You can have your healthcare system being a complete and total fiasco where apathy and complete lack of concern for the patients’ well-being is what defines it, while our public Hospitals will be properly funded and staffed and those who due to negligence harm or kill a patient will be held accountable.

You can have a country where people believe that being civilized is to go for one day and clean Tahrir Square up, while we will believe that true civilization is ensuring that our government cleans our street up and as for us, well, we just won’t litter.

You can have Your Internal Security services spying on you, arresting you indefinitely, collaborating with terrorists to attack your churches (if you will continue to have any) torturing and/or kill you, and your Police to bully you and blackmail you. Our internal security service won’t do that to us and our Police will protect us, will uphold the law, and, god forbid, reduce crime and put criminals in jail instead of letting them out.

You can have an Army that dictates orders to you; we will have an army that obeys us.

As you can see, what we are asking for is totally unrealistic and we are completely dedicated to destroying ourselves. If we are truly such a problem, we urge you to help us make that happen, so we can get out of your hair as soon as possible.

But if you are insane and unreasonable like the rest of us, please join us and help us. We don’t want our own state, we want to do this here. We want our Country, Egypt, to be the best country it can be. One where we all can live and co-exist; one where the state is healthy and functions and all are represented and have rights. That’s what we always wanted and called for, and we don’t know when that message stopped being clear to you.

We are not saints. We make mistakes and we are not above criticism of any kind. You have the right not to help rebuild the country, and you have the right to criticize those who are trying to do it, but you don’t have the right not to help and only criticize that things aren’t exactly to your liking. If you don’t like something, change it. That was the lesson of the Jan25 revolution after all, you know?

So please, if you agree with our vision, join us, and if you can’t, simply defend us. We have achieved so much, that it would be a sin to stop now.

Help us! We need you!


Mahmoud Salem

(A Jan25 Protester)


Mubarak’s Egypt NO MORE

Today, the people were more resolved than ever to get rid of Hosny Mubarak, especially after last night's provocative statement. I went to the presidential palaces alongside thousands of Egyptians and we surrounded it completely. Within a couple of hours we received the news: MUBARAK HAD ABDICATED!

Now, mind you, he didn't really abdicate..the army overthrew him. That's why we only had Omar Suleiman letting us know this. But it doesn't matter. We will get all the money they stole and use it to rebuild the country.

Tonight will be the first night where I go to bed and don't have to worry about state security hunting me down, or about government goons sent to kidnap me; or about government sponsored hackers attacking my website. Tonight, for the first time ever, I feel free…and it is awesome! :)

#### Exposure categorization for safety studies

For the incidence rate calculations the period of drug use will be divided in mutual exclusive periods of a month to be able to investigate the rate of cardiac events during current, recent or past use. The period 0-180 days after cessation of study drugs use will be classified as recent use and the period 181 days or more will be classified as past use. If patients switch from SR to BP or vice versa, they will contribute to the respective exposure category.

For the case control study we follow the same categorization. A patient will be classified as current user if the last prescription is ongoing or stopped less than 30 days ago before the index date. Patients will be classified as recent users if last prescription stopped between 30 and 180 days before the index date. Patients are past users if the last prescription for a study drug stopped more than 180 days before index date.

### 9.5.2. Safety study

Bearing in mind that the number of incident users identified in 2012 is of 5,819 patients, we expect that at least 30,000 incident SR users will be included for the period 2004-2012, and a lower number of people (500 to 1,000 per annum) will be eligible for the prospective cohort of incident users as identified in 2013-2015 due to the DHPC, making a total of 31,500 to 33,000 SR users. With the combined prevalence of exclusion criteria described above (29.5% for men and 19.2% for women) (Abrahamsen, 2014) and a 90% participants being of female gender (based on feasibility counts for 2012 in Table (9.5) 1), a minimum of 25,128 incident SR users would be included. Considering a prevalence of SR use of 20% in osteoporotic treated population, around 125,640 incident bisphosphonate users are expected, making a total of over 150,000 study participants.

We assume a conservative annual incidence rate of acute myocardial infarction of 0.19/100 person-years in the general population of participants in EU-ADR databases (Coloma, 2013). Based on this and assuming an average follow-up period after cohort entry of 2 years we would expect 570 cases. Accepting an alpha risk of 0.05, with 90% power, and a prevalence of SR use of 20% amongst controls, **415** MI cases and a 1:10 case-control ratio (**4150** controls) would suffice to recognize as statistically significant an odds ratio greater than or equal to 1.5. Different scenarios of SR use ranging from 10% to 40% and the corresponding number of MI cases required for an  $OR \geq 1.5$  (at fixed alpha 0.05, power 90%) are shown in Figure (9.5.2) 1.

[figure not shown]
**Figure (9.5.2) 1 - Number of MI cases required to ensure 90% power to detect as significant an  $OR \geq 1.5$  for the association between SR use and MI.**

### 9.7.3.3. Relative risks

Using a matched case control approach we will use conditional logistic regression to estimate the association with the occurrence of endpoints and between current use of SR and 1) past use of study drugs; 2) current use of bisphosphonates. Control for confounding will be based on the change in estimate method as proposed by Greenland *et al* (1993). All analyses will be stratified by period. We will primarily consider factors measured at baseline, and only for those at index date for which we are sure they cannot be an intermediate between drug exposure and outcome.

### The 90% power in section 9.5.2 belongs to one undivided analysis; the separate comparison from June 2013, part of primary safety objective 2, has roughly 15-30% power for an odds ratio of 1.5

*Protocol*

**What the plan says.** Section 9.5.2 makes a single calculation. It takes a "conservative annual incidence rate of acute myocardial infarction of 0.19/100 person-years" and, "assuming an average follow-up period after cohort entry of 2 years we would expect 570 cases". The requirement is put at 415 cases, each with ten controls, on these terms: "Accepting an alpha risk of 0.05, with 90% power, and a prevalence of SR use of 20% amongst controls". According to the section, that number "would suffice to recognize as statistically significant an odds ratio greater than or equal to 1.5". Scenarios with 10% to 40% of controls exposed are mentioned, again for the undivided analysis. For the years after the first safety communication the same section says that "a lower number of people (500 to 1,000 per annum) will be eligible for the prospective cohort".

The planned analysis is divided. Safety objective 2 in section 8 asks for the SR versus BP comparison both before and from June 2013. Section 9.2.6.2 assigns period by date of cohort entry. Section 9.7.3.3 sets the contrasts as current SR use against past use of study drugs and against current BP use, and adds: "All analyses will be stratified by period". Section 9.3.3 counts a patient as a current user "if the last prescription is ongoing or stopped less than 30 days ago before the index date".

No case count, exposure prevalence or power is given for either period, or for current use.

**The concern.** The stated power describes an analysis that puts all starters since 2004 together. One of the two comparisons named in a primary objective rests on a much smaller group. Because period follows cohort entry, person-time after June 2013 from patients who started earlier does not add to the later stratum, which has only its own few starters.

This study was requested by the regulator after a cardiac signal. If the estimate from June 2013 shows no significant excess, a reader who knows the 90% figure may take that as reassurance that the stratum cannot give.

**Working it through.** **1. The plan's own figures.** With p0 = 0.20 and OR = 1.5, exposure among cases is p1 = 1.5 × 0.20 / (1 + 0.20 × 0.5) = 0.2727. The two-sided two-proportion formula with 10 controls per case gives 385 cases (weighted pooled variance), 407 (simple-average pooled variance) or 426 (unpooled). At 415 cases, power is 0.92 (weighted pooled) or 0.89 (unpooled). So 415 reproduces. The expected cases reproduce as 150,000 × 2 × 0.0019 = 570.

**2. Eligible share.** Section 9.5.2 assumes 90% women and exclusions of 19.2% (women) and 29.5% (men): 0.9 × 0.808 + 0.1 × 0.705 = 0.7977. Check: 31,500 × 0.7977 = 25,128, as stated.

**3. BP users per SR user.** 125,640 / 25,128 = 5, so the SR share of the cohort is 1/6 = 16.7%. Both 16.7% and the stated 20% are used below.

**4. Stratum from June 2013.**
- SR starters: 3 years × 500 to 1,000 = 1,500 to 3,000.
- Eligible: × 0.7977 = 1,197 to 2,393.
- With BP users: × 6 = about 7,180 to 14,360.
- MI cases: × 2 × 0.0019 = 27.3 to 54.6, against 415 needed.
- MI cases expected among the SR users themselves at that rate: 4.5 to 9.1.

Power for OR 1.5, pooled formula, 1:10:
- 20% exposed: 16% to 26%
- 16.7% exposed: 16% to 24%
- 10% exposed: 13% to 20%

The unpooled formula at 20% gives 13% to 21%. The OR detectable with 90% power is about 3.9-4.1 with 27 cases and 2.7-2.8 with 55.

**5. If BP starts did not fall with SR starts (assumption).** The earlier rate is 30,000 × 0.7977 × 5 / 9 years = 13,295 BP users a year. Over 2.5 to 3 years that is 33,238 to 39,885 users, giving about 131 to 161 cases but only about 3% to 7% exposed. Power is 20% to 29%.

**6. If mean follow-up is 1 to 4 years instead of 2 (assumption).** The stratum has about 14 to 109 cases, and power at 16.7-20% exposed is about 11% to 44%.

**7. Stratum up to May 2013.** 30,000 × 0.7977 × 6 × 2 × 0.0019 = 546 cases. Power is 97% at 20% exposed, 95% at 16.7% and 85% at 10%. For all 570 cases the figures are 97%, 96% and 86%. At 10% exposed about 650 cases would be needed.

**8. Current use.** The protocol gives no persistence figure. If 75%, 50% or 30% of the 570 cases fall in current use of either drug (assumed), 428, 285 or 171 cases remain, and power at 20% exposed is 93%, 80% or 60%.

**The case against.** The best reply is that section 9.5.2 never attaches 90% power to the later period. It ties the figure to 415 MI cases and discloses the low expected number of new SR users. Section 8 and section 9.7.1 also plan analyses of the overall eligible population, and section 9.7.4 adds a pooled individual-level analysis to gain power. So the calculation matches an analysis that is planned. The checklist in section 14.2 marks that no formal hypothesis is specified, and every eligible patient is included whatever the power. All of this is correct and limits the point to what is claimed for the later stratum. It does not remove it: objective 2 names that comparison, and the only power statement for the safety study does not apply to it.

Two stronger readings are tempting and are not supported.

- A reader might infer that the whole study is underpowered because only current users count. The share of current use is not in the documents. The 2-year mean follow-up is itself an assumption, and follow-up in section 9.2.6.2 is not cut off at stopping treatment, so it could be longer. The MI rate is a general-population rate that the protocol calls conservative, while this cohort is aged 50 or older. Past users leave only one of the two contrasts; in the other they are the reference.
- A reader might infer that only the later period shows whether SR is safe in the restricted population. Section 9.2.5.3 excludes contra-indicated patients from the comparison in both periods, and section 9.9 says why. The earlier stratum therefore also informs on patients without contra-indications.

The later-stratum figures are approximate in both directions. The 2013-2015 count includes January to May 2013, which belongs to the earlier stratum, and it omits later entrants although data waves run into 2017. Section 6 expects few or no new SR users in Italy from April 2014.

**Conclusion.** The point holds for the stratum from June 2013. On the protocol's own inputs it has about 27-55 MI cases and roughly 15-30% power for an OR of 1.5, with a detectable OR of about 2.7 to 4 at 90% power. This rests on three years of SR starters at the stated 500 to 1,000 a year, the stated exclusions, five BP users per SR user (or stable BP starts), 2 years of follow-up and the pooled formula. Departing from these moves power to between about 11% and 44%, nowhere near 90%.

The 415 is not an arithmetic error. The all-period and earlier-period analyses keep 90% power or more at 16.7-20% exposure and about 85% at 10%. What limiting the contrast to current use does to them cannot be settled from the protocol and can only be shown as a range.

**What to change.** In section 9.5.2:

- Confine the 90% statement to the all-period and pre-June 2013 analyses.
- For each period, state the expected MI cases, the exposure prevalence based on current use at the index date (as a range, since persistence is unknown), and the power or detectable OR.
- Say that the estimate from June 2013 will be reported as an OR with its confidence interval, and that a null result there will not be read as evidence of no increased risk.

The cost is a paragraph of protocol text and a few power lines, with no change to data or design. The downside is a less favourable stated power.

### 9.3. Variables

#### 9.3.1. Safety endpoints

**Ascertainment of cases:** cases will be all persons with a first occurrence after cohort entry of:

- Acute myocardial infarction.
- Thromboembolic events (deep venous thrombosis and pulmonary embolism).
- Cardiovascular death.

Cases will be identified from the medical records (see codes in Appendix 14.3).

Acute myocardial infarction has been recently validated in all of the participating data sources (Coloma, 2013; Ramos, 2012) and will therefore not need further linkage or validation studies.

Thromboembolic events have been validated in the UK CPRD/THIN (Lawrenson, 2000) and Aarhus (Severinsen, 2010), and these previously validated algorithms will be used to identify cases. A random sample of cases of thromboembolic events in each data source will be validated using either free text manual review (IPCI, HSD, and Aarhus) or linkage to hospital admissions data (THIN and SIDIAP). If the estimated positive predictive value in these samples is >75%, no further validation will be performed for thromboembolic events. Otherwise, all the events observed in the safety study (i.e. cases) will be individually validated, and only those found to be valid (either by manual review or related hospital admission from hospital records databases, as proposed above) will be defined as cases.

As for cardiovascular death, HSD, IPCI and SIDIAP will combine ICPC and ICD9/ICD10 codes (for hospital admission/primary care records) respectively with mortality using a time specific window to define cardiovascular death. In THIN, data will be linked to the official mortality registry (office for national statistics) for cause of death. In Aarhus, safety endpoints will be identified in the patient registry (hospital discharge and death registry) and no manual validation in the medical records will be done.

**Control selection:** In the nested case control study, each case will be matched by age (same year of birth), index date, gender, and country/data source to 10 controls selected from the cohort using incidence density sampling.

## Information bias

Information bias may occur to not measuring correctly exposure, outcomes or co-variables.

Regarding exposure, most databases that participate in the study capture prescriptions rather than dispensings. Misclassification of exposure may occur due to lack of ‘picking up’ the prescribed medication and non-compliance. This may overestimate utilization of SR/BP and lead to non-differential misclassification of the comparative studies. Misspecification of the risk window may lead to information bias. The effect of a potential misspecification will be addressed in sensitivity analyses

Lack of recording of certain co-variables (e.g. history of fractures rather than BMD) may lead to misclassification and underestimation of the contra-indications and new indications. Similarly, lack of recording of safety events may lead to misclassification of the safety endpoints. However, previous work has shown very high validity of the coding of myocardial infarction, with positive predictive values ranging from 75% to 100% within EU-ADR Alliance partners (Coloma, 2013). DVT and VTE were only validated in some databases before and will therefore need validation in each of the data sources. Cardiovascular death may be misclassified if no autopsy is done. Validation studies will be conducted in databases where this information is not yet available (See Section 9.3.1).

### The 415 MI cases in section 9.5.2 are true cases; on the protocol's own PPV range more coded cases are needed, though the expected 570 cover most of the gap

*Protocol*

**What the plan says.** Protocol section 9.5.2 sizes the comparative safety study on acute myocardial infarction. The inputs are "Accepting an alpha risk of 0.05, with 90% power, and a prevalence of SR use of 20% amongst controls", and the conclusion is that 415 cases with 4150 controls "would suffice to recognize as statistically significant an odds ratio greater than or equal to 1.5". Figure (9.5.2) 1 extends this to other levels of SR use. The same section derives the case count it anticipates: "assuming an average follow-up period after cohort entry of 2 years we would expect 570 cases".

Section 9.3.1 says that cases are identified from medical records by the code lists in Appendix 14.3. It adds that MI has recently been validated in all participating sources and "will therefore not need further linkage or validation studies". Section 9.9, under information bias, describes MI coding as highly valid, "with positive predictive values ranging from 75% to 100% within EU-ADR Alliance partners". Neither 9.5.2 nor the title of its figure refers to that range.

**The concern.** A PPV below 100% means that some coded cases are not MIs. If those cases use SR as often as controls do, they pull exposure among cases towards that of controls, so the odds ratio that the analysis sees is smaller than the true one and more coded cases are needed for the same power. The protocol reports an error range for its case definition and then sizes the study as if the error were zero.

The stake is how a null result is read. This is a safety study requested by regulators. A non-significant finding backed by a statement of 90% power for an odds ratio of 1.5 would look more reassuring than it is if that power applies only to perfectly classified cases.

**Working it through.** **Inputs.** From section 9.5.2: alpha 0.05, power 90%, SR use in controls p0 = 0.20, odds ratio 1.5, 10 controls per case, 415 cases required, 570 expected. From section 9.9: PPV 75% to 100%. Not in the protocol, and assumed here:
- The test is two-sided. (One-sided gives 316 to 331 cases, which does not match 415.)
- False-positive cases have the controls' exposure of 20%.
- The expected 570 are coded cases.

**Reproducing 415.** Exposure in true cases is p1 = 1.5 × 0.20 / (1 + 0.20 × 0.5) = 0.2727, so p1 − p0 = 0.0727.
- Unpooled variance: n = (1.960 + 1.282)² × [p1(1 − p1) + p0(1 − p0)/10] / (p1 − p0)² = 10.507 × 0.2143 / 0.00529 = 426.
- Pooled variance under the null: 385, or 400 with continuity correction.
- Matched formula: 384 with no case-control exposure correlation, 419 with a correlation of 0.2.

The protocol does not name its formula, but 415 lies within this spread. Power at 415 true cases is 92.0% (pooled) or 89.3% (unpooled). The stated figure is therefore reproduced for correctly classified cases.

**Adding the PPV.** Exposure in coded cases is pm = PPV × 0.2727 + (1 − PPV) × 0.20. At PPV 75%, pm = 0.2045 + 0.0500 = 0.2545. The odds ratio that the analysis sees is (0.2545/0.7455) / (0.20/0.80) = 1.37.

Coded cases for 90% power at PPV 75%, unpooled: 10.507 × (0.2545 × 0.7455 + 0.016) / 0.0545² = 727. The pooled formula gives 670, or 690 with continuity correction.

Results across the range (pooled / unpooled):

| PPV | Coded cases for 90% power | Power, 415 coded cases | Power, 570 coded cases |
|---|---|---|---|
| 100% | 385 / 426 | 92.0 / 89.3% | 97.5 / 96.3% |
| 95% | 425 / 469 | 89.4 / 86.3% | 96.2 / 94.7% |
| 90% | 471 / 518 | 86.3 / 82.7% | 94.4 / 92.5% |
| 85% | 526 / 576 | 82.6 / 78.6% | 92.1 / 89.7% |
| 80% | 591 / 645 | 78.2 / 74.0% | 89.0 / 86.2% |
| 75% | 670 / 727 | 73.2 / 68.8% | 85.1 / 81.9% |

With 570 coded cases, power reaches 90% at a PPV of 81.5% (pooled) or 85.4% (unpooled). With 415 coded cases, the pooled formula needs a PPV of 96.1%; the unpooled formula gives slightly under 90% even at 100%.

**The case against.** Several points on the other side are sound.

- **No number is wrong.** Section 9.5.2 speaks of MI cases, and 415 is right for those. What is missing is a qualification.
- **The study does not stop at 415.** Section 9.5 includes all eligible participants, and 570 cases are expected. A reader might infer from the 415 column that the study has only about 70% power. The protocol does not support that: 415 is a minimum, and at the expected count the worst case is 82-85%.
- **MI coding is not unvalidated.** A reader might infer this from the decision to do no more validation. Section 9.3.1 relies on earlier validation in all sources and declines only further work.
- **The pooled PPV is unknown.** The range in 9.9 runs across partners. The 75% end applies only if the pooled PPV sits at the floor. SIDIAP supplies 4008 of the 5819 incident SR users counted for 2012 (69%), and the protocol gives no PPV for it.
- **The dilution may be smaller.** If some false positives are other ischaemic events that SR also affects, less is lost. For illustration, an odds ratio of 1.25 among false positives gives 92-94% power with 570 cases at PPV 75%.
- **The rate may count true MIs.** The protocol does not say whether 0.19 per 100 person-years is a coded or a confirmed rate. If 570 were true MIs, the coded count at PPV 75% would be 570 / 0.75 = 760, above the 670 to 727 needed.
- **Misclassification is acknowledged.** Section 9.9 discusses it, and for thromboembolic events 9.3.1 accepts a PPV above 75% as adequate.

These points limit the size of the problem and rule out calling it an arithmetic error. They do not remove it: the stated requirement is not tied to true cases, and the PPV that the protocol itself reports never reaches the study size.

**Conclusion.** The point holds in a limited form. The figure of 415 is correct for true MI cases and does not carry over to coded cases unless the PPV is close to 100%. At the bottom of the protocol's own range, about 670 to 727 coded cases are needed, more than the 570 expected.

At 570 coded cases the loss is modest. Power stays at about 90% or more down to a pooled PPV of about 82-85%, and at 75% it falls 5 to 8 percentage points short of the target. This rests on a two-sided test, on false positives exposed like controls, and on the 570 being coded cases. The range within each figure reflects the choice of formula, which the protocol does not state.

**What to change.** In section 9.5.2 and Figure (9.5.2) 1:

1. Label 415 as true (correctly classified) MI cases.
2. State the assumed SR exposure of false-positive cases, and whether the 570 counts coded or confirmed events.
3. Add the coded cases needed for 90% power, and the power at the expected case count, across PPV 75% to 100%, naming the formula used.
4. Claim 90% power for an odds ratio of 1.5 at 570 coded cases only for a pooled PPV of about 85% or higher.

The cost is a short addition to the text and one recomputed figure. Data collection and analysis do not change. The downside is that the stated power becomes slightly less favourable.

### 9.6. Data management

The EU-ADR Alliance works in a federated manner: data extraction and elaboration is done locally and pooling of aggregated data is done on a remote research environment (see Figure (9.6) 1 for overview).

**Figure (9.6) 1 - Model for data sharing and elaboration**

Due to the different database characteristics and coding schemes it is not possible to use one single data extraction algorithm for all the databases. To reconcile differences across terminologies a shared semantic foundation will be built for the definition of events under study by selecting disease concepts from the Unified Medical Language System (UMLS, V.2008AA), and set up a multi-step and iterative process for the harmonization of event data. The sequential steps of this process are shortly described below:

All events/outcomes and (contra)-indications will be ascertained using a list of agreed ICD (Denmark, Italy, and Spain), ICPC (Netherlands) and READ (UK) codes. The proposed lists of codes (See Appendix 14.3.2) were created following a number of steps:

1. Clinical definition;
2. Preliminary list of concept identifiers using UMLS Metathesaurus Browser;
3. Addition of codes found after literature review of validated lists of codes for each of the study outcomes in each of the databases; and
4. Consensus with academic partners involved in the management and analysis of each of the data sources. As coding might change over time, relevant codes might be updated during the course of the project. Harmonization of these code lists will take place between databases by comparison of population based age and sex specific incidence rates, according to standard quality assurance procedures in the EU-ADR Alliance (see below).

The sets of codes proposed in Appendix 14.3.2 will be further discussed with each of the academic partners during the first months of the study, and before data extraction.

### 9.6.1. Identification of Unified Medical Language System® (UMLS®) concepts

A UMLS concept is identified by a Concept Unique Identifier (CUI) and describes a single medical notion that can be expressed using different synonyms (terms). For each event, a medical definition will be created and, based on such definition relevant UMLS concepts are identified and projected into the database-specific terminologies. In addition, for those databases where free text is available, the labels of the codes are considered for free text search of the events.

Save any and all disagreements with any of the groups that operate them. We will disagree with each other, and that will be sweet because no more dictatorship. Tomorrow we squabble,and…tonite?



Mubarak’s gamble

Earlier yesterday, I spoke to Wael Ghonim and he told me to expect some very good news around 5 pm that night, but he never elaborated what it is. Around 10 am, we heard that Saudi Arabia, alongside UAE and Kuwait, are creating an aid package to Egypt to possibly replace that of the US. Around 4 pm last night, we recieved the news that the President itends to step down tonight and give all of his responsbilities to the VP, Omar Suleiman. The Army then convened and issued its first statement, in a meeting without Mubarak or his VP around 5 pm. Around 9 pm Egypt time, Obama did a speech congratulating the people of Egypt for their march for democracy, so it seemed like a done deal. Finally, an hour later than originally announced, President Hosny Mubarak , against all expectations and information, refused to step down from his post, and said that he refuses any foreign interference in Egypt.  The White House then announced that it has been double-crossed by the Egyptian regime.

 Now, what does this all mean?

Well, 4 main things:

1) Mubarak is not going to leave Office without bloodshed. Any attempt for a peaceful exit has been discarded by his regime, and they are intending to fight the will of the people until the end.

2) Mubarak has burned the image of Hossam Badrawy and the Wisemen council with his speech. Hossam Badrawy, the secretary general of the NDP, was the face of the NDP that announced Mubarak's intenetion to abdicate power later tonight. Now the man has no credibility. Same goes for the Wiseman Council, since Mubarak's speech was focused on how he has met their demands, which don't include him leaving. If most of them don't quit their posts today, I would be greatly surprised.

3) We are seeing the first possible split in the power structure in Egypt: It seems that the Armed forces are in one camp, and the president, intelligence agencies and the republican guard in another camp. If you add to the equation the Ministery of Interior and the protesters, you have 4 players right now in an intensely unpredictable power struggle. We are now awaiting the second statement from the High council of amred forces to clearify their position once and for all. Whether the Army is with or against the people will determine a lot of today's outcome.